Tomasso Brothers to Exhibit at TEFAF Maastricht

  • LONDON, United Kingdom
  • /
  • January 11, 2012

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Giovanni Francesco Susini (active 1592-1646) Farnese Bull (The Punishment of Dirce). Bronze, 46 x 40 x 38 cm.
Tomasso Brothers

A spectacular bronze figure of the Farnese Bull (The Punishment of Dirce) is one of the major pieces of sculpture to be shown by Tomasso Brothers Fine Art at TEFAF Maastricht at the Maastricht Exhibition and Congress Centre (MECC) from 16 to 25 March 2012.  This will be the first time that Tomasso Brothers Fine Art, the internationally-renowned dealers in European sculpture, has exhibited at TEFAF which celebrates its Silver Jubilee in 2012.  Stand 165.

The bronze figure by Giovanni Francesco Susini is a tour-de-force and is priced in the region of €750,000.  Susini was a Florentine sculptor who trained in the workshop of Giambologna, one of the most important Mannerist sculptors in Italy, where his uncle Antonio Susini was the principal bronze-caster.  Visiting Rome in 1624-26, he gained experience of classical antique statuary including, presumably, the colossal marble group of the Farnese Bull.

The largest single sculpture ever recovered from antiquity, the Farnese Bull, probably a Roman copy of a Greek original, was carved from a single block of white marble and is attributed to two artists from Rhodes, Apollonius of Tralles and his brother Tauriscus.  Found in 1546 in the Baths of Caracalla in Rome and acquired soon after for the Farnese collection, it is now in the Museo Archeologico Nazionale in Naples.  Zethus and Amphion, the twin builders of Thebes, are shown tying their stepmother Dirce to the horns of a wild bull to punish her for tormenting their mother, Antiope, a subject taken from Greek mythology.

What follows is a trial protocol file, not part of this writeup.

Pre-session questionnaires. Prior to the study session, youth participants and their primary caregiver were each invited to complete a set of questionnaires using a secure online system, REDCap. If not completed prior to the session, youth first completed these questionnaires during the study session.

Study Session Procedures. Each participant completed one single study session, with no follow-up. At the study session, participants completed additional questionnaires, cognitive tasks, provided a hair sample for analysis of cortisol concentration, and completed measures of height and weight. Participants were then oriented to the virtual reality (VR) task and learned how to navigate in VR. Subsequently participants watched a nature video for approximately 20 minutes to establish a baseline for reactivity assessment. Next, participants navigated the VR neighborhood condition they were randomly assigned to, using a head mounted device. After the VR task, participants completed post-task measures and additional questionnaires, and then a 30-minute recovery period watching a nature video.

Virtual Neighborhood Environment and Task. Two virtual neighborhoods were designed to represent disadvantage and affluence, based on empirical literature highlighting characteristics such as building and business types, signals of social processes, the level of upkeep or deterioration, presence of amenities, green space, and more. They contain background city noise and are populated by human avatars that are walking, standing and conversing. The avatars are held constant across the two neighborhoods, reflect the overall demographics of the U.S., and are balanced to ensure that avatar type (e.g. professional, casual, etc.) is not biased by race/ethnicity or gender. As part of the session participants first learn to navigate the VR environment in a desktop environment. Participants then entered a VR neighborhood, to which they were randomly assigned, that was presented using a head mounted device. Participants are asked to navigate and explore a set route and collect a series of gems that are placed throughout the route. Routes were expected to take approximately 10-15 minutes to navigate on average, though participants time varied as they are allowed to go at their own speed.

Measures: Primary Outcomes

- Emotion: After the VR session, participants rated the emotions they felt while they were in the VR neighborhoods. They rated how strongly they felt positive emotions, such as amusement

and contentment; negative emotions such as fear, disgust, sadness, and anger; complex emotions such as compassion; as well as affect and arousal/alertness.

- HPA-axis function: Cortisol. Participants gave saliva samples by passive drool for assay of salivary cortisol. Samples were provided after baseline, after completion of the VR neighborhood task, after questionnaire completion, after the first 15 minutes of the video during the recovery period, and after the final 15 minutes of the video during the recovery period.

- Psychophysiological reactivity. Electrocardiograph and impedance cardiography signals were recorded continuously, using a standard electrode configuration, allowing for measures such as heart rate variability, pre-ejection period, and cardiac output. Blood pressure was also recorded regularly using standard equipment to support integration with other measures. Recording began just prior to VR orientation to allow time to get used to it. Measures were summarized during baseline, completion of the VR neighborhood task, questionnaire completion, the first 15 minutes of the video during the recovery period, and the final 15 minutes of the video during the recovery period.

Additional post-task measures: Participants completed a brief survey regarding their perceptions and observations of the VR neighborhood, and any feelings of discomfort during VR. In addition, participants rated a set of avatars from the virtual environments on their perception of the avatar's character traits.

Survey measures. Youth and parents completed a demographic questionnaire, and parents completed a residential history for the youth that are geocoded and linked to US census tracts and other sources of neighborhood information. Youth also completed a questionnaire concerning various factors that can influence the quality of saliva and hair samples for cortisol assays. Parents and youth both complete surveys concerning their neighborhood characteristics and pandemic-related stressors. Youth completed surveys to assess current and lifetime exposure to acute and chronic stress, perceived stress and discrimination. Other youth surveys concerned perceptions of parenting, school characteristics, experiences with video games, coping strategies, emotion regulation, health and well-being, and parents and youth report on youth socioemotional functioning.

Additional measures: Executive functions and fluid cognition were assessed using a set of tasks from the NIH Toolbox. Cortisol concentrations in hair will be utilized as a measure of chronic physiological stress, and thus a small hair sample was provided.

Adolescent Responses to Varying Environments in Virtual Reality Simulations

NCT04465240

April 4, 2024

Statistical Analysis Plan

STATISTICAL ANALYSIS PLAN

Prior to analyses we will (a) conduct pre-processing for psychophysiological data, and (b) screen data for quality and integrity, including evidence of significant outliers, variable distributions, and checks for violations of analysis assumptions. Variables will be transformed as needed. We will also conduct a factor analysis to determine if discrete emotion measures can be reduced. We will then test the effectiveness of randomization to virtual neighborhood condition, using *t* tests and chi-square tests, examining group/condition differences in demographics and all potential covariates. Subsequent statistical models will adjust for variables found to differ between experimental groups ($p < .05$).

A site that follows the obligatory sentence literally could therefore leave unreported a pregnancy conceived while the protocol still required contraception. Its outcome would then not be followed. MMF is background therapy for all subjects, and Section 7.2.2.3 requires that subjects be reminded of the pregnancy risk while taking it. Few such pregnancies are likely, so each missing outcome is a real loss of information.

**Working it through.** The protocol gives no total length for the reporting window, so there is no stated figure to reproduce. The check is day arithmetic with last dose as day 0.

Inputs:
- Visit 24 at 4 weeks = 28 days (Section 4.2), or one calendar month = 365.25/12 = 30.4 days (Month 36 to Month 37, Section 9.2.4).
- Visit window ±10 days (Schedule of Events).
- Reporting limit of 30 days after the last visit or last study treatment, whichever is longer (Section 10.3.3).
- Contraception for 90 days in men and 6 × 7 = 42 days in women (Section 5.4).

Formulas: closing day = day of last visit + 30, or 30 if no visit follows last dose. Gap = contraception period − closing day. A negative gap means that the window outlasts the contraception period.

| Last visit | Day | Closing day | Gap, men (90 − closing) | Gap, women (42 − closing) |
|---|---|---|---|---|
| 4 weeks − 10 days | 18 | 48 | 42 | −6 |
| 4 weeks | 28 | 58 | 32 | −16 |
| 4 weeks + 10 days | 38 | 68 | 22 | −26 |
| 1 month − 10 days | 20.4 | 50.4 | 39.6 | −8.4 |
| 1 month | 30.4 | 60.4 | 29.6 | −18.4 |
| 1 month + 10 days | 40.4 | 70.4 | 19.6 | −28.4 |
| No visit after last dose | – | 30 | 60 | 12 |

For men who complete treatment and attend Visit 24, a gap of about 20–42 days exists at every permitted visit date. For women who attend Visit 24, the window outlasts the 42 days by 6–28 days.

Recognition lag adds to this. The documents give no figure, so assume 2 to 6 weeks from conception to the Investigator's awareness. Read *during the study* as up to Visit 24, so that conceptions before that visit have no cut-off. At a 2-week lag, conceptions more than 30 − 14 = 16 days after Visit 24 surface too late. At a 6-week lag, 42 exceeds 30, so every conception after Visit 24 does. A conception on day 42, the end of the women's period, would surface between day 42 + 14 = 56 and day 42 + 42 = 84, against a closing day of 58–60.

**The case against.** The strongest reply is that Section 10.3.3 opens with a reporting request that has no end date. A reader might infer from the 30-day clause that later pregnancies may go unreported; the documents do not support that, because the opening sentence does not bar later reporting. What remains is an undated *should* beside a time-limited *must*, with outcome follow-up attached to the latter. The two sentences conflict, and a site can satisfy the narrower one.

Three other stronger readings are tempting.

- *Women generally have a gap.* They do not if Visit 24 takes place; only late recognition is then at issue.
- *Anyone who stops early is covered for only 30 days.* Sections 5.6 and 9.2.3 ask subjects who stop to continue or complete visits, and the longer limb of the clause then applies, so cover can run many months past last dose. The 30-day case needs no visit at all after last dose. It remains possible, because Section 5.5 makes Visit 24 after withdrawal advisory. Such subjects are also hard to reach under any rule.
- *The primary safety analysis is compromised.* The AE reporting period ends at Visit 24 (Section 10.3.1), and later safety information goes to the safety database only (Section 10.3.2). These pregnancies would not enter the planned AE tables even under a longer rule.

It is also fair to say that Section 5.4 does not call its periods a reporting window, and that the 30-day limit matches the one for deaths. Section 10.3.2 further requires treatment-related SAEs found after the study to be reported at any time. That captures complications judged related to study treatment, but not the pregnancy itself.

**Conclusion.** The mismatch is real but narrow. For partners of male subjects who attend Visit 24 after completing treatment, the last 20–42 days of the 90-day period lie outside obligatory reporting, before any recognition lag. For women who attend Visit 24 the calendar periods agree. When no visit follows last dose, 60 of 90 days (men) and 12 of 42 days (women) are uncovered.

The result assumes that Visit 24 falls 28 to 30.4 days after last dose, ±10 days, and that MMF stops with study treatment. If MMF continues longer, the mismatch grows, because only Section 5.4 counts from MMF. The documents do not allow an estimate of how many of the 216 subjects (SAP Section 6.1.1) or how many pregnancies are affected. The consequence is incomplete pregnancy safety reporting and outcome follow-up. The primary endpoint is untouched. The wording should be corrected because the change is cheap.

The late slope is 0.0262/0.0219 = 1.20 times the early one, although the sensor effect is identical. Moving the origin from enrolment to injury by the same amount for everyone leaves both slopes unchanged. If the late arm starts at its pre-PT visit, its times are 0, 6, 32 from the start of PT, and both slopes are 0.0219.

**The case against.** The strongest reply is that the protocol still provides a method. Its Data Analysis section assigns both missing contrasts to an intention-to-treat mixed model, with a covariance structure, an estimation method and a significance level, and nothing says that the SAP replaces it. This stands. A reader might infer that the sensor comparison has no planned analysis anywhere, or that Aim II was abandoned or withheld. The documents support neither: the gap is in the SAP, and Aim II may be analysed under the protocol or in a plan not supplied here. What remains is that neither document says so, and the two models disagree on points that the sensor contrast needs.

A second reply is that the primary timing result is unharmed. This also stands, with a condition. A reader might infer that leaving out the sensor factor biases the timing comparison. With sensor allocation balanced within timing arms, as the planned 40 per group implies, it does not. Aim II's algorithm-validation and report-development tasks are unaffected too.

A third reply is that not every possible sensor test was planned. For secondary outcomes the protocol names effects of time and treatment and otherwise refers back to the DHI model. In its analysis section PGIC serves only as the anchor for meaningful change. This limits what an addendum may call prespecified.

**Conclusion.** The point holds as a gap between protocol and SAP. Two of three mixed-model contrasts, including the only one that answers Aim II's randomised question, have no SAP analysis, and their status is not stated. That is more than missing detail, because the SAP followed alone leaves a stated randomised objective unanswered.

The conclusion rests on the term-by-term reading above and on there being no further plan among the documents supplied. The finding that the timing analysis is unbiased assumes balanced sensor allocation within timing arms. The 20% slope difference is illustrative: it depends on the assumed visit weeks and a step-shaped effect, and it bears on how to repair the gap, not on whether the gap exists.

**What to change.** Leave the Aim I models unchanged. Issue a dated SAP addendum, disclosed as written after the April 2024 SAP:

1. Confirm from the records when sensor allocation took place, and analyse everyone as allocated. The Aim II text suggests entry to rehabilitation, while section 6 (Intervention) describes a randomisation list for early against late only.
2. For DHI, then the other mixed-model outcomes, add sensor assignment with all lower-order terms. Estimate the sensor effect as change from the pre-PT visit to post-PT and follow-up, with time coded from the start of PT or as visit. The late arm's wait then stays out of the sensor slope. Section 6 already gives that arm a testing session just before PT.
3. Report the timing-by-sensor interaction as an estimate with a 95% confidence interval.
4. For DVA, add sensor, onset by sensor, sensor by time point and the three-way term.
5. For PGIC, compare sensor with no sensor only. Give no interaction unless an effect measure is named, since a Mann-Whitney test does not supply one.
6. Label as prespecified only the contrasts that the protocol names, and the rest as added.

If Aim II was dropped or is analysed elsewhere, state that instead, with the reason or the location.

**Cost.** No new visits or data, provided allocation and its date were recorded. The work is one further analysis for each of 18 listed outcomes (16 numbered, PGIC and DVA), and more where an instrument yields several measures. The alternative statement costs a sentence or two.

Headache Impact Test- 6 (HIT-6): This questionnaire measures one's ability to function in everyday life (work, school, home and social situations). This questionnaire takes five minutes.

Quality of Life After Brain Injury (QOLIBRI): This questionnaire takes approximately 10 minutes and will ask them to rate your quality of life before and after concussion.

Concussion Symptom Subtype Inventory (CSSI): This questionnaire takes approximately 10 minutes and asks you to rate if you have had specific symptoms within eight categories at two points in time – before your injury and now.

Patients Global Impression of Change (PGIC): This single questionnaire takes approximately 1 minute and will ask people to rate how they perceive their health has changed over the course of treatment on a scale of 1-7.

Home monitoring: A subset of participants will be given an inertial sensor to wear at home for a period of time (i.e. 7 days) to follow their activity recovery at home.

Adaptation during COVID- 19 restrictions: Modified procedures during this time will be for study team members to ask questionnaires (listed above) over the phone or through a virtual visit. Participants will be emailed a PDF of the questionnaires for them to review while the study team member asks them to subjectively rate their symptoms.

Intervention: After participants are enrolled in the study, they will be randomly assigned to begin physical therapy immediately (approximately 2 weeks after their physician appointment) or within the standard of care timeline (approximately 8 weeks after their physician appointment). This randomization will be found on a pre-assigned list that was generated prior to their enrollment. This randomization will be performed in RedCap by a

Antonio Susini was sent to Rome by Giambologna to make copies of the finest statues and is known to have made several bronze statuettes of the Farnese Bull with every detail of the original meticulously executed, one of which is now in the Galleria Borghese, Rome, and another in the State Hermitage Museum, St. Petersburg.  The model being offered at TEFAF was cast by his nephew Gianfrancesco, and is probably taken from the same set of beautifully sculpted piece moulds made by Antonio when he made the casts that he signed and dated 1613, as the design is virtually identical.  The spectacular bronze group is expertly cast, in several components invisibly joined together, and chased, and will be a major highlight at the 2012 TEFAF Maastricht. 

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